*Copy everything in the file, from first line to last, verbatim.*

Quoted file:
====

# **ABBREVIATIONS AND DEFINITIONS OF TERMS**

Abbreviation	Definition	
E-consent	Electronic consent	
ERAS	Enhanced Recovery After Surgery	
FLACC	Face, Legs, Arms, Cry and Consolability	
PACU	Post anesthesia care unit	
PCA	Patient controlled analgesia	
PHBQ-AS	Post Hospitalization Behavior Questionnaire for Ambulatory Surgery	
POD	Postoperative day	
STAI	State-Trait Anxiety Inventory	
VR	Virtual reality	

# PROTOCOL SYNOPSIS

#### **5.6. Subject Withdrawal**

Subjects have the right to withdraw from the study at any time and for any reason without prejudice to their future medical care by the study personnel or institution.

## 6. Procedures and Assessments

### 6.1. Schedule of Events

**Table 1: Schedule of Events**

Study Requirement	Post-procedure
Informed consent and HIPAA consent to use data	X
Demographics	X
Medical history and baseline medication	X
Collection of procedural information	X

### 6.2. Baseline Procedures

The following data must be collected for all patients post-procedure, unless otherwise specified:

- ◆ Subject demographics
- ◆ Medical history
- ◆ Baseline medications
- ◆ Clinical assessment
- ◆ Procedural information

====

# **ABBREVIATIONS AND DEFINITIONS OF TERMS**

Abbreviation	Definition	
E-consent	Electronic consent	
ERAS	Enhanced Recovery After Surgery	
FLACC	Face, Legs, Arms, Cry and Consolability	
PACU	Post anesthesia care unit	
PCA	Patient controlled analgesia	
PHBQ-AS	Post Hospitalization Behavior Questionnaire for Ambulatory Surgery	
POD	Postoperative day	
STAI	State-Trait Anxiety Inventory	
VR	Virtual reality	

# PROTOCOL SYNOPSIS

#### **5.6. Subject Withdrawal**

Subjects have the right to withdraw from the study at any time and for any reason without prejudice to their future medical care by the study personnel or institution.

## 6. Procedures and Assessments

### 6.1. Schedule of Events

**Table 1: Schedule of Events**

Study Requirement	Post-procedure
Informed consent and HIPAA consent to use data	X
Demographics	X
Medical history and baseline medication	X
Collection of procedural information	X

### 6.2. Baseline Procedures

The following data must be collected for all patients post-procedure, unless otherwise specified:

- ◆ Subject demographics
- ◆ Medical history
- ◆ Baseline medications
- ◆ Clinical assessment
- ◆ Procedural information